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Video Poker Strategy

10 July 2002

By John Grochowski

In recent weeks, we've focused on strategies to narrow the house edge at table games. Let's turn now to video poker, another game in which our choices make a difference in our wins and losses.

Video poker is dealt from a randomly shuffled 52-card electronic deck in which each card has a equal chance of being dealt. Cards are "shuffled" by a computer program called a random number generator, but the effect is that the odds on the game are the same as if a dealer was shuffling a physical deck of cards.

Nearly all video poker is draw poker. There are a few stud-based and specialty games, but the vast majority of video poker games deal us five cards, and we then may discard any or all and draw replacements. There is no dealer to beat. Winning hands are paid according to a pay table, which usually starts with a pair of Jacks at the low end--anything less than a pair of Jacks and the hand loses. The better the hand, the more we win.

Because we know how much each winning hand pays as well as the relative frequency of poker hands, we can calculate strategies and optimal payback percentages on video poker games. If the game is 9-6 Jacks or Better, meaning full houses pay 9-for-1 and flushes pay 6-for-1, and all other payoffs are standard, we know that in the long run, the machines will return to players 99.5 percent of all money wagered.

Casinos and game manufacturers do not tinker with the relative frequency of winning hands in order to change payback percentages. Instead, they change the payoffs. A Jacks or Better machine that pays 8-for-1 on full houses and 5-for-1 on flushes-an 8-5 machine-returns only 97.3 percent with optimal play, and a 7-5 machine returns only 96.2 percent.

Knowing that, we can tell just by looking at the pay tables on machines which will return more to players in the long run. In any given session, we might get lucky and have a few big hands that will make us a winner on a low-paying machine, and we might have a cold streak that will make us a loser on a high-paying machine. But we have no way of knowing when those hot and cold streaks are coming, and we do know which are the higher-paying machines overall. Smart players stick with the better pay tables.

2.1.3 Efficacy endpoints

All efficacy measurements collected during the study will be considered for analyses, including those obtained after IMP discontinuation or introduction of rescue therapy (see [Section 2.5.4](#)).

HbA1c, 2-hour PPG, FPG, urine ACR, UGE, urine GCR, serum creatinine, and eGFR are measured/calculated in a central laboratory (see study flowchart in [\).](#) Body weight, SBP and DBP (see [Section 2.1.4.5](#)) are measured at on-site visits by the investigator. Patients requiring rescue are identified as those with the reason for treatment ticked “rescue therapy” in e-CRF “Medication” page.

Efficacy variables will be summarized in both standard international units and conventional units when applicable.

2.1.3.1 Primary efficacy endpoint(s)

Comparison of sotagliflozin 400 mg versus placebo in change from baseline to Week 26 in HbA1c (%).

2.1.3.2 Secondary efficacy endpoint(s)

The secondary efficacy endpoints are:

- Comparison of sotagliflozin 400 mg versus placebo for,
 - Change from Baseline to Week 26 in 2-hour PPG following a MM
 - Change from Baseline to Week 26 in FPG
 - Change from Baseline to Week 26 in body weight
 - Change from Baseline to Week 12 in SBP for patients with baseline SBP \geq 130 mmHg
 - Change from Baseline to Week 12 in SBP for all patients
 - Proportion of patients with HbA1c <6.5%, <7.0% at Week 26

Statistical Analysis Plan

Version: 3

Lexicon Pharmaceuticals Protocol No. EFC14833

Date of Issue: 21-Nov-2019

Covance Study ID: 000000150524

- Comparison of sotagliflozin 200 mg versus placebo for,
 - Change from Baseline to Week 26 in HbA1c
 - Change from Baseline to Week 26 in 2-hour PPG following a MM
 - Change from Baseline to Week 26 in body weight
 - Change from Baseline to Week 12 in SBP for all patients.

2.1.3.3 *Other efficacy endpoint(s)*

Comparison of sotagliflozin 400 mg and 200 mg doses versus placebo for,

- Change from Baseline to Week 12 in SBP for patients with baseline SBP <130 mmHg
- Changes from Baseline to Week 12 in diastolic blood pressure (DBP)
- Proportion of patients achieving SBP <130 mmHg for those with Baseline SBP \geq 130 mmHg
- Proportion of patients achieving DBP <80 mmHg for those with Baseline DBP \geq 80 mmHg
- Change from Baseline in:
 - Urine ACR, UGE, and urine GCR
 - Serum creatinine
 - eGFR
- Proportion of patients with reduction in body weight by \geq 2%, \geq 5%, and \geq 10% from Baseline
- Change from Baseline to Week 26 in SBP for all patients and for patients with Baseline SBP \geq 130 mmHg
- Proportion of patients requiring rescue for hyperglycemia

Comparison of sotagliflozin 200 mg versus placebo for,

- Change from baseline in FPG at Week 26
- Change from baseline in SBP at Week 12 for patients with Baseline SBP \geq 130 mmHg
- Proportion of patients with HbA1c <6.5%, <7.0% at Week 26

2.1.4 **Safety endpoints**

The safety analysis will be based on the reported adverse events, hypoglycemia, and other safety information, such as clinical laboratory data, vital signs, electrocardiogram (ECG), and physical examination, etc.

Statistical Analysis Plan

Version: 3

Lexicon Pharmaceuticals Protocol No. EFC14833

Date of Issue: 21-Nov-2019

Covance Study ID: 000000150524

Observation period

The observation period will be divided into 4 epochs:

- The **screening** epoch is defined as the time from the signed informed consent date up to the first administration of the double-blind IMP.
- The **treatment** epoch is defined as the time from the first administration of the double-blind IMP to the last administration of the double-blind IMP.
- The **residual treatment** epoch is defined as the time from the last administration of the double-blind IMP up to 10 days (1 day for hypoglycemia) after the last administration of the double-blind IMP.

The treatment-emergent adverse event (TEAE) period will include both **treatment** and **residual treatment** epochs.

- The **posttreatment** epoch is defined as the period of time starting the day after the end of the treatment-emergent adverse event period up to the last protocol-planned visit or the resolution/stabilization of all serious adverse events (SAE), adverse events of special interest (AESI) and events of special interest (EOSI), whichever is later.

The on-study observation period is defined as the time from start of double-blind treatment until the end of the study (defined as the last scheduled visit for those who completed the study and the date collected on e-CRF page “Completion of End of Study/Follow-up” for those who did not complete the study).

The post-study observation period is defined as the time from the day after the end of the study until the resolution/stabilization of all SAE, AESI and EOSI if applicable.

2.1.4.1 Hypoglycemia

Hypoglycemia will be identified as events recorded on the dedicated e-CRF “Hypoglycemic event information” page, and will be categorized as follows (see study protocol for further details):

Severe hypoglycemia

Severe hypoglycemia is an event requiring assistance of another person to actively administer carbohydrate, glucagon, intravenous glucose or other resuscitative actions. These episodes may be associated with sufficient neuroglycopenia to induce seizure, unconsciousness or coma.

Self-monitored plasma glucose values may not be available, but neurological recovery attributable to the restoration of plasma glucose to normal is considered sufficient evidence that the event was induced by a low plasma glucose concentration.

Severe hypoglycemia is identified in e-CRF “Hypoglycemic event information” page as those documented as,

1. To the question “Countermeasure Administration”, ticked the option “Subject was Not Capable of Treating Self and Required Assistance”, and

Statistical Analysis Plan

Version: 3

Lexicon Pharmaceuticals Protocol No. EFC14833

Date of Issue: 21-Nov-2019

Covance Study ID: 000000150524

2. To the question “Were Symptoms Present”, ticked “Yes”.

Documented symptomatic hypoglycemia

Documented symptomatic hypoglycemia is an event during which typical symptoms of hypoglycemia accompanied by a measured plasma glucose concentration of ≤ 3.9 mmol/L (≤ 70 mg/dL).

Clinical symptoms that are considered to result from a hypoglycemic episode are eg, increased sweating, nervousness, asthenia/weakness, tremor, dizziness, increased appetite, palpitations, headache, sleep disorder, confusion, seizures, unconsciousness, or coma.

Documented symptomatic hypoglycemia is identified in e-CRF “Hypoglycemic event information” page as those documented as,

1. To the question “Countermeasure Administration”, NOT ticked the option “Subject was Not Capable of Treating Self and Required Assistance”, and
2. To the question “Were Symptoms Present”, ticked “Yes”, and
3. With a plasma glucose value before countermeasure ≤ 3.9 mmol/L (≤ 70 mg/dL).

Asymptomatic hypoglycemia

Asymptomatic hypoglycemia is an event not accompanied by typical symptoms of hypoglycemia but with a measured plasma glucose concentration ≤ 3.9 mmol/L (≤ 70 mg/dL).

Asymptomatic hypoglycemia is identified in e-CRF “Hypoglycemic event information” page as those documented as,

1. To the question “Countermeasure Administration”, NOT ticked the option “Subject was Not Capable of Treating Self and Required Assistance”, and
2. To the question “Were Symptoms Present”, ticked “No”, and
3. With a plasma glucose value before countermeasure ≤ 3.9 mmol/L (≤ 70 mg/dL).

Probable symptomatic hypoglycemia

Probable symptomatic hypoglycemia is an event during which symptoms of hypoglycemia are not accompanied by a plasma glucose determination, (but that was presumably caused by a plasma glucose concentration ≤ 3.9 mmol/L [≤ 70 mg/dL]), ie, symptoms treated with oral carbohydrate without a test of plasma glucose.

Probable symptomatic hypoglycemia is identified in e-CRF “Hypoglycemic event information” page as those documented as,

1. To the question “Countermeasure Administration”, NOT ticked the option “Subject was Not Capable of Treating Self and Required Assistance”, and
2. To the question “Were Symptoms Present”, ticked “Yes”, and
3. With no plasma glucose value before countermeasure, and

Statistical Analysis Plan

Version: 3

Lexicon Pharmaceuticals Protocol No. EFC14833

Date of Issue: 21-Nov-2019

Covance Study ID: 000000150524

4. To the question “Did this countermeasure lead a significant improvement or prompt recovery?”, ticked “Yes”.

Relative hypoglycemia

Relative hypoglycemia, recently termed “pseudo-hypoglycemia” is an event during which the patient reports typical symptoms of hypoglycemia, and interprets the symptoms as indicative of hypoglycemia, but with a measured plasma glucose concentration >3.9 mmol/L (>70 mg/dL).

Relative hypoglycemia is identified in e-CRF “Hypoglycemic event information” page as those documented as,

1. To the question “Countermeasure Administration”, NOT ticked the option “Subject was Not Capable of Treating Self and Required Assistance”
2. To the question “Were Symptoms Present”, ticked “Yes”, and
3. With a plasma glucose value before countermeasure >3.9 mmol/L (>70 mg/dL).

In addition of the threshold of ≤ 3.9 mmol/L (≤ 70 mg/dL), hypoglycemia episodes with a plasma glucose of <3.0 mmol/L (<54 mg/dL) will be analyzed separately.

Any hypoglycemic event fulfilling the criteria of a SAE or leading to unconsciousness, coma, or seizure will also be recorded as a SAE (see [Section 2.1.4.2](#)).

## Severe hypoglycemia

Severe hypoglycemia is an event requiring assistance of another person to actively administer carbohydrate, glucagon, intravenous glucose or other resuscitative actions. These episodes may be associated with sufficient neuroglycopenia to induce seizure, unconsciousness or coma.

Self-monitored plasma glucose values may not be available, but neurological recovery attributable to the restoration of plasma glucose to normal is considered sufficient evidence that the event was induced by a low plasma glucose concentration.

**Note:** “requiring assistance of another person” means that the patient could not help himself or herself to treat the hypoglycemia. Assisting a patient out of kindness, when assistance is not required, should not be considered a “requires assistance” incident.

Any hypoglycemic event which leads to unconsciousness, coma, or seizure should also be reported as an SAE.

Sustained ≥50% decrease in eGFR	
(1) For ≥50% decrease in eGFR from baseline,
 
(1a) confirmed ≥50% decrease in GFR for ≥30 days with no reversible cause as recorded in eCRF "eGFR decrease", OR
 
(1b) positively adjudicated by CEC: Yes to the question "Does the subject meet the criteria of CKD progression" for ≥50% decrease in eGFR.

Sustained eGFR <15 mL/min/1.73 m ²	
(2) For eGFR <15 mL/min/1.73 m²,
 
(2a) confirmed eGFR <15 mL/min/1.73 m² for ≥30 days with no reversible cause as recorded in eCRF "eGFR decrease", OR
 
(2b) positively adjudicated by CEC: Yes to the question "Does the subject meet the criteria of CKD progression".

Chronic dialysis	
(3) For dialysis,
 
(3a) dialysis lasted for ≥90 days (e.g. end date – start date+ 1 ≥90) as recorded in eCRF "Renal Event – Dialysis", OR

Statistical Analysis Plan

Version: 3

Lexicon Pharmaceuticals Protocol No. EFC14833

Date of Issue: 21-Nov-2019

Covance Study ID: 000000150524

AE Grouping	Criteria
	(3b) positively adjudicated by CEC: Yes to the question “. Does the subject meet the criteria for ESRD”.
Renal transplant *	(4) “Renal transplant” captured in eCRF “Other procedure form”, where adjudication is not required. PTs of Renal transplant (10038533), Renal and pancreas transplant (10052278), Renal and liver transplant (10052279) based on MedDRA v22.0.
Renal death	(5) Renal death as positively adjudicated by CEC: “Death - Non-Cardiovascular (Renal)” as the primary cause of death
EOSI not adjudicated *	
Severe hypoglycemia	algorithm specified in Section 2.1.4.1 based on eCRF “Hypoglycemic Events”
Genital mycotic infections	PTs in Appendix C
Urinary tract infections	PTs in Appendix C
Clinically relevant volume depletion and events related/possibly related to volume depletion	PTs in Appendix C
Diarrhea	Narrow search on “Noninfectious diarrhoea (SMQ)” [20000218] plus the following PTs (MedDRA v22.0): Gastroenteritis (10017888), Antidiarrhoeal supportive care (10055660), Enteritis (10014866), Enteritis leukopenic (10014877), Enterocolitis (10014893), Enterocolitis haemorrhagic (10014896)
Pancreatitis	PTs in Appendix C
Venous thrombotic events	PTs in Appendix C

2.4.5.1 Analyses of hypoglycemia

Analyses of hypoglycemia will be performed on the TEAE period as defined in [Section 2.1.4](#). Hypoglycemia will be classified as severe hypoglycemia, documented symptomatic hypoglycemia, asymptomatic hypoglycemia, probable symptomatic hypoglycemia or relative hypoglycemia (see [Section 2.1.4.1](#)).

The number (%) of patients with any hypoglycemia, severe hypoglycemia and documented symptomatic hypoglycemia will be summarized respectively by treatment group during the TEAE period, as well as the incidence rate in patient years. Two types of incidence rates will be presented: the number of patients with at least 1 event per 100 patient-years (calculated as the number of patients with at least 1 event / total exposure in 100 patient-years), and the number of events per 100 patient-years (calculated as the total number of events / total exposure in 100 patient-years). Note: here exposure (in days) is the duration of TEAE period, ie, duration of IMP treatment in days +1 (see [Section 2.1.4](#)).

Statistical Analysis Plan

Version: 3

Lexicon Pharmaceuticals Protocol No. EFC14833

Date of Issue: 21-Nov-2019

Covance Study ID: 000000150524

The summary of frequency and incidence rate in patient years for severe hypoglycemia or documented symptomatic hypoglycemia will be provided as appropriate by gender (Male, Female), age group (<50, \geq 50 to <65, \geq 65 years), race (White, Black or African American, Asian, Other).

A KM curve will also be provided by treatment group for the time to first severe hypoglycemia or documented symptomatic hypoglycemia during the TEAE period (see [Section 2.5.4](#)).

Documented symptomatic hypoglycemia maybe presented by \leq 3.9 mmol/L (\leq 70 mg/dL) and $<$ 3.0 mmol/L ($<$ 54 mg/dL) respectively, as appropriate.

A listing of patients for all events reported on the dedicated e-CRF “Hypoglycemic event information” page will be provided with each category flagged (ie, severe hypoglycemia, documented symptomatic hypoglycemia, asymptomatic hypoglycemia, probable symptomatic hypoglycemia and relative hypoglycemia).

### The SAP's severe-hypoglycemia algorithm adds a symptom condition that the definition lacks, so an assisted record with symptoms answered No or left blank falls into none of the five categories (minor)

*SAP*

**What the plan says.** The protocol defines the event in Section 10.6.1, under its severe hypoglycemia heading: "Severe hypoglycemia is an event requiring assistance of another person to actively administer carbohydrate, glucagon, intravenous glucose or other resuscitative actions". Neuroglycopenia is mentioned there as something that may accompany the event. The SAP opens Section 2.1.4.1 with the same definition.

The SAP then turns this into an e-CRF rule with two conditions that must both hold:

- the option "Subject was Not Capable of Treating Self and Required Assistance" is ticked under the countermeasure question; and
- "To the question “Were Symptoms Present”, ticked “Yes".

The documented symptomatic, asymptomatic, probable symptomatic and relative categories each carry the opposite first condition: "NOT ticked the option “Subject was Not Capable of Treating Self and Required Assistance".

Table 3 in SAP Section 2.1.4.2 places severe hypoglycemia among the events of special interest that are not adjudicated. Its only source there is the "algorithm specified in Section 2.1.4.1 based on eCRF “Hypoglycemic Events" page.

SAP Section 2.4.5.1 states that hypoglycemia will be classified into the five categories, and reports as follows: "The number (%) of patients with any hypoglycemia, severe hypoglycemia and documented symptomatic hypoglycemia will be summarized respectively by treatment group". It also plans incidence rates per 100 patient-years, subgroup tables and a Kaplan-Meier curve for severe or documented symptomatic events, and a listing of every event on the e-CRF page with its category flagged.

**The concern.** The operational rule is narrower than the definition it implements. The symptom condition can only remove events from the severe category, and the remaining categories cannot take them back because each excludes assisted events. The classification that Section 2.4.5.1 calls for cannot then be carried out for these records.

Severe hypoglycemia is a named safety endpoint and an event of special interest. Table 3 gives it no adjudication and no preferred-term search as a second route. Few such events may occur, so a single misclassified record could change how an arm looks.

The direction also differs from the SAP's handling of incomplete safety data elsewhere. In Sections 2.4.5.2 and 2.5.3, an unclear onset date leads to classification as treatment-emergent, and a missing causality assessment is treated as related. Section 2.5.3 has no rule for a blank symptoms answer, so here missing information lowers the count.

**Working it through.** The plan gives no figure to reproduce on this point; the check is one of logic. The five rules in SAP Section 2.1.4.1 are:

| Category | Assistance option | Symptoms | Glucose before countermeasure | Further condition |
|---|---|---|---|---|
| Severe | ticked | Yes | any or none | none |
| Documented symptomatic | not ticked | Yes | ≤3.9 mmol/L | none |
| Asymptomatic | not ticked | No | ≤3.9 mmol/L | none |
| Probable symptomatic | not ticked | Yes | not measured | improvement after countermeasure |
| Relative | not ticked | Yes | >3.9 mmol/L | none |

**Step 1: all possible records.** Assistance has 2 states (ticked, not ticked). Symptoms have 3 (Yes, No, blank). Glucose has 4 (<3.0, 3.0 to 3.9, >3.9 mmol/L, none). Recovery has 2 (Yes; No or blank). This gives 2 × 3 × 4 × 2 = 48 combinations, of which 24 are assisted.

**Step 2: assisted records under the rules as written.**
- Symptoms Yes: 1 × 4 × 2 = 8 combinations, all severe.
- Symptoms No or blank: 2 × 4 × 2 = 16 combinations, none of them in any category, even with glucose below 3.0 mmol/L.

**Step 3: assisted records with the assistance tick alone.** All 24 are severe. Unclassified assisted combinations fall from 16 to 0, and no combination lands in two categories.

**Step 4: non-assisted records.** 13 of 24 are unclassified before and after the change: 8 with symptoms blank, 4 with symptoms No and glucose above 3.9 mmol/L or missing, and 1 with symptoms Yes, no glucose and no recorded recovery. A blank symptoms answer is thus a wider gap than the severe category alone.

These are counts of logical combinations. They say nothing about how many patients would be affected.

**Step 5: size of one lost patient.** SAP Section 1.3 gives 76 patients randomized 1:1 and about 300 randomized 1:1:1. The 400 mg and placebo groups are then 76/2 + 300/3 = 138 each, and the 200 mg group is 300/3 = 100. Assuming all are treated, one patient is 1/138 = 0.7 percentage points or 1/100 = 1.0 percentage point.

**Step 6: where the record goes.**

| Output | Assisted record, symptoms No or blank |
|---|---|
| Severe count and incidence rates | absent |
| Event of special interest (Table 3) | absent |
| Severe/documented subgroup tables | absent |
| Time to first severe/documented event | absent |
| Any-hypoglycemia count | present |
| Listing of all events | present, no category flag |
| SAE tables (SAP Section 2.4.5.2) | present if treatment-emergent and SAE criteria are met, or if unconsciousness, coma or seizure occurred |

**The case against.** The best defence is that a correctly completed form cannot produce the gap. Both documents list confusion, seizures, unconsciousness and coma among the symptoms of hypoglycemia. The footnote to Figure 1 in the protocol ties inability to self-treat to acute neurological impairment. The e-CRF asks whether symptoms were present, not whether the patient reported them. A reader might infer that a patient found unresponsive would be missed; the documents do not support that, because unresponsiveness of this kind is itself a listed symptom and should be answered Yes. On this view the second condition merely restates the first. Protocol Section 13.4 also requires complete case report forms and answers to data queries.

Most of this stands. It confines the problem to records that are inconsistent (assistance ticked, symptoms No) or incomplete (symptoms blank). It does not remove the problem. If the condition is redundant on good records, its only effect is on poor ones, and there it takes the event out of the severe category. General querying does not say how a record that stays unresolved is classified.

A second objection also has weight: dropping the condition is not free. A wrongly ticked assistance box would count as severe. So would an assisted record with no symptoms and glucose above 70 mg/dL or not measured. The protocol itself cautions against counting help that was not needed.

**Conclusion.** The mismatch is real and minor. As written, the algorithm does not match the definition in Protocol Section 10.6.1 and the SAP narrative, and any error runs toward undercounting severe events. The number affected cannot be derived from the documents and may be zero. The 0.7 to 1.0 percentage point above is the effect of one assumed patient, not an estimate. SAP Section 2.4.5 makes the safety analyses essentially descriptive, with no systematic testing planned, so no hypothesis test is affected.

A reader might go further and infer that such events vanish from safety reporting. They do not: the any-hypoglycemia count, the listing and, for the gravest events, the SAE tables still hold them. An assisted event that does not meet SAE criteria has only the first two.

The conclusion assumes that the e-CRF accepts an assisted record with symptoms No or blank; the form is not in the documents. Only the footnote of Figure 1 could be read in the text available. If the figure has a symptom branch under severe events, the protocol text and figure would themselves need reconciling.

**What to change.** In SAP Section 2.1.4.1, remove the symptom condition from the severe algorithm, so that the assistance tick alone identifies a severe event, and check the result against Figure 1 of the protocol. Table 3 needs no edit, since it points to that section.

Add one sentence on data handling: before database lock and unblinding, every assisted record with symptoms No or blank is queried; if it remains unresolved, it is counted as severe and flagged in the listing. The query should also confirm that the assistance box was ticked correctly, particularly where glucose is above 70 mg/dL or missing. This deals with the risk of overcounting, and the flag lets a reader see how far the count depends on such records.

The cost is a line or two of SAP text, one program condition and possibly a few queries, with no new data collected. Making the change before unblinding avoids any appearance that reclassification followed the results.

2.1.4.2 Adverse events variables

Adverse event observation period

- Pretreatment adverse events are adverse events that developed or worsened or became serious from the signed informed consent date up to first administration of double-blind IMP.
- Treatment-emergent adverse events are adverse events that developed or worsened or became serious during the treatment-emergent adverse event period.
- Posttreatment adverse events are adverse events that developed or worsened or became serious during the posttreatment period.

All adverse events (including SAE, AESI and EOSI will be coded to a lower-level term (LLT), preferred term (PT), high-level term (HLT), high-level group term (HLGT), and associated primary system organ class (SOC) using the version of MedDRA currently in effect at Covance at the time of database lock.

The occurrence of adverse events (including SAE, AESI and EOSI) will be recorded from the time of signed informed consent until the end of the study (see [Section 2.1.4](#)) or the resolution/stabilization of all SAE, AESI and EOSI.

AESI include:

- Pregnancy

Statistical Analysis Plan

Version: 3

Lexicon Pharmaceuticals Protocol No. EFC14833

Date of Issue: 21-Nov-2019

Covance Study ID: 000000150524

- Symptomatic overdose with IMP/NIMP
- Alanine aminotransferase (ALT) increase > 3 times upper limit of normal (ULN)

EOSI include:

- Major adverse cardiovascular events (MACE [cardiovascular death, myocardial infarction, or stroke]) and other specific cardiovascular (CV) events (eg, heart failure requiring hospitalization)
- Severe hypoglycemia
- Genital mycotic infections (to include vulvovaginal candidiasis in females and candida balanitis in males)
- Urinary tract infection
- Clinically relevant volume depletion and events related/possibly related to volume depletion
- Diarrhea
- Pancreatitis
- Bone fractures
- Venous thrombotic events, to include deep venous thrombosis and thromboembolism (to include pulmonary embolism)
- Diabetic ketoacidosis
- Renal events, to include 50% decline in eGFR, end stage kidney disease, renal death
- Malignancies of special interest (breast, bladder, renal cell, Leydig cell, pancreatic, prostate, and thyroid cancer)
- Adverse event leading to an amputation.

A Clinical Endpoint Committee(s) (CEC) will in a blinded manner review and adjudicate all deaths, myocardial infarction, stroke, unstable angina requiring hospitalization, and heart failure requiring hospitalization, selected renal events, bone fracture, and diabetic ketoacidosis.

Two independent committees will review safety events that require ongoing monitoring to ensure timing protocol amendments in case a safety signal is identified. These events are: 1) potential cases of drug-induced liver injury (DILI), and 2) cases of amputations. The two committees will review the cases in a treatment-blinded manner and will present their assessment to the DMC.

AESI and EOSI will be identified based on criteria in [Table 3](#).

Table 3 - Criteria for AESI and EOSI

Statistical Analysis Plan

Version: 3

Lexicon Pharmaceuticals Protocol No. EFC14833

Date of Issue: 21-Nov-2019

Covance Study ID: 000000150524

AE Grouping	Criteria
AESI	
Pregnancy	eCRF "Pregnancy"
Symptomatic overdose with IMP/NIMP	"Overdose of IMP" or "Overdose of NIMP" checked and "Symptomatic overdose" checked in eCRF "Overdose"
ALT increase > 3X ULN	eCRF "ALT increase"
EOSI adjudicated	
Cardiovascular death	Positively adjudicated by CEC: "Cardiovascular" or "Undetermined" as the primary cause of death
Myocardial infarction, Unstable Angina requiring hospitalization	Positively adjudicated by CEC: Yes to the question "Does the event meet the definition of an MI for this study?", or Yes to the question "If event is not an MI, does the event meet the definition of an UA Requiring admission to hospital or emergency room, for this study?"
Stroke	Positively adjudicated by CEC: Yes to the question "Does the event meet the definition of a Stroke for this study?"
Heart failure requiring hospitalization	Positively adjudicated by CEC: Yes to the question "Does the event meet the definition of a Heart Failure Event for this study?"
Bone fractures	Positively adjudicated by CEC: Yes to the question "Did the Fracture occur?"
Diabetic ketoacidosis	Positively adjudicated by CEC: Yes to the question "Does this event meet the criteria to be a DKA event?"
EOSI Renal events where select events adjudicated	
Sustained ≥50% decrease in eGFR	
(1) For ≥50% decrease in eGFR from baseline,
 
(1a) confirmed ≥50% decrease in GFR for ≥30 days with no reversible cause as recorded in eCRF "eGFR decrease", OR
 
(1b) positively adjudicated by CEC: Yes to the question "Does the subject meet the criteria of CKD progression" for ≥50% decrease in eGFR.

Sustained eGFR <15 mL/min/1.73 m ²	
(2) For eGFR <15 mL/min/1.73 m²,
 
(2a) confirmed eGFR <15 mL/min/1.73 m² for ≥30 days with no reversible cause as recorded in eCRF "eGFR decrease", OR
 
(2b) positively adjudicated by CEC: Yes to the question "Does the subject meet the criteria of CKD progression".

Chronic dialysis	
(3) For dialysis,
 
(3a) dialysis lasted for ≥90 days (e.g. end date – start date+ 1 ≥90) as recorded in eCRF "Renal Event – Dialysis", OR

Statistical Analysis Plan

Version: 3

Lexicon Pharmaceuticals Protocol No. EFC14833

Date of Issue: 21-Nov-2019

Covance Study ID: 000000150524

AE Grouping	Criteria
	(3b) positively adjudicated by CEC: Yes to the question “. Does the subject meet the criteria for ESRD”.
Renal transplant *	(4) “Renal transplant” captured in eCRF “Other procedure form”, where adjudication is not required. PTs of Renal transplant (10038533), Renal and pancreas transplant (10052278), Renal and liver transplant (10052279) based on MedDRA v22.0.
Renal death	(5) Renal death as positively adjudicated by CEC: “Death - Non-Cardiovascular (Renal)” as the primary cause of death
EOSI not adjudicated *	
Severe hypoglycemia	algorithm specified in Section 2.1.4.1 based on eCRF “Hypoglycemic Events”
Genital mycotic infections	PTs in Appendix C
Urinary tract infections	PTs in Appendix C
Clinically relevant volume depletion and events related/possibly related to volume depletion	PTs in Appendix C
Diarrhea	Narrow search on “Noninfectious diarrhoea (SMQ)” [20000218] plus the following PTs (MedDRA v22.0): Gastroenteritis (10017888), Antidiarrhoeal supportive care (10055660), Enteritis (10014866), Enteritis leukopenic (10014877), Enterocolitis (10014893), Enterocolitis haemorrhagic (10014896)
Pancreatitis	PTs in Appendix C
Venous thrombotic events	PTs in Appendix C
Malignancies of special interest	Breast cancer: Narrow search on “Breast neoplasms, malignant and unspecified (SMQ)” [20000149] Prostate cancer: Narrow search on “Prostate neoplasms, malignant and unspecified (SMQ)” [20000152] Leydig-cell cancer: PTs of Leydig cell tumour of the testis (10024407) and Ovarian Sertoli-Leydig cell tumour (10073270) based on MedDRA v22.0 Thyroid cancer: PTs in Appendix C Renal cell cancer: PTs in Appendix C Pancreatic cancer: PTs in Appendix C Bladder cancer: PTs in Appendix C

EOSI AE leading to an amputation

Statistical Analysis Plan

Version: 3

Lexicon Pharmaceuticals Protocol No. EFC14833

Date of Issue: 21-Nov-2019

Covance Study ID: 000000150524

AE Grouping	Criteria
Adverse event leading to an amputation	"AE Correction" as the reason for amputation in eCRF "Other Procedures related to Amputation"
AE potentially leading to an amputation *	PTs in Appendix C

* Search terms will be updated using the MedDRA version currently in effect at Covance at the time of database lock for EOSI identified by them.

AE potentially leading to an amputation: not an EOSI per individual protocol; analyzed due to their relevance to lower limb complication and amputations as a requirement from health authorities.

The basic video poker game is Jacks or Better, while most of the others are variations on its theme. The full pay table for 9-6 Jacks or Better is as follows: Royal flush 250-for-1 (jumps to 800-for-1 with five coins wagered); straight flush 50-for-1; four of a kind 25-for-1; full house 9-for-1; flush 6-for-1; straight 4-for-1; three of a kind 3-for-1; two pair 2-for-1; pair of Jacks or Better 1-for-1.

Let's go over strategy for 9-6 Jacks or Better. Then in coming weeks, we'll add a few variations to get a little extra out of some other popular games, such as Double Bonus and Double Double Bonus Poker.

In the following strategy, items higher on the list take precedence over those that follow. For example, under other hands, "Hold a low pair" is listed several steps above "Hold three high cards." So if we have both a low pair and three high cards, we'd hold the low pair.


  • Always hold a royal flush, straight flush, four of a kind, full house, three of a kind or two pair.
  • Break up a flush or straight for a one-card draw to a royal.
  • Break up a pair of Jacks, Queens, Kings or Aces for a one-card draw to either a royal flush or straight flush.


  • Hold a low pair, unless breaking it up will give you a one-card draw to a royal flush or straight flush, or a two-card draw to a royal. Also break up a pair of 10s to draw to King-Queen-Jack-10 of mixed suits.
  • Hold a four-card flush unless breaking it up will give you a draw to a three-card royal.
  • Hold a four-card open-ended straight unless breaking it up will give you a draw to a three-card royal or a four-card flush.
  • Break up three-card straight flushes if you have a winning hand, a pair, a four-card flush or a four-card open-ended straight. If both cards needed are on the inside--for example, if you hold 6-7-10 of diamonds and need the 8 and 9--also break up the hand if you hold one or two high cards (Jacks or better). Otherwise, draw to the inside straight flush.
  • Hold four-card inside straights with three or four high cards unless three of the high cards are of the same suit, or if the Queen and Jack are the same suit. Then go for the royal instead. Do not hold inside straights with fewer than three high cards.
  • Hold three high cards, with two exceptions. If two high cards are of the same suit, draw to the two-card royal. And if one of the three is an Ace, discard the Ace and draw to the other two.
  • Hold King-10, Queen-10 or Jack-10 of the same suit if you are not discarding any cards of that suit.
  • Hold one or two high cards, unless breaking them up would leave you with a one-card draw to a straight flush, flush or open-ended straight or a two-card draw to a straight flush.
John Grochowski
John Grochowski is the best-selling author of The Craps Answer Book, The Slot Machine Answer Book and The Video Poker Answer Book. His weekly column is syndicated to newspapers and Web sites, and he contributes to many of the major magazines and newspapers in the gaming field, including Midwest Gaming and Travel, Slot Manager, Casino Journal, Strictly Slots and Casino Player.

Listen to John Grochowski's "Casino Answer Man" tips Tuesday through Friday at 5:18 p.m. on WLS-AM (890) in Chicago, with podcasts at Look for John Grochowski on Facebook ( and Twitter (@GrochowskiJ).

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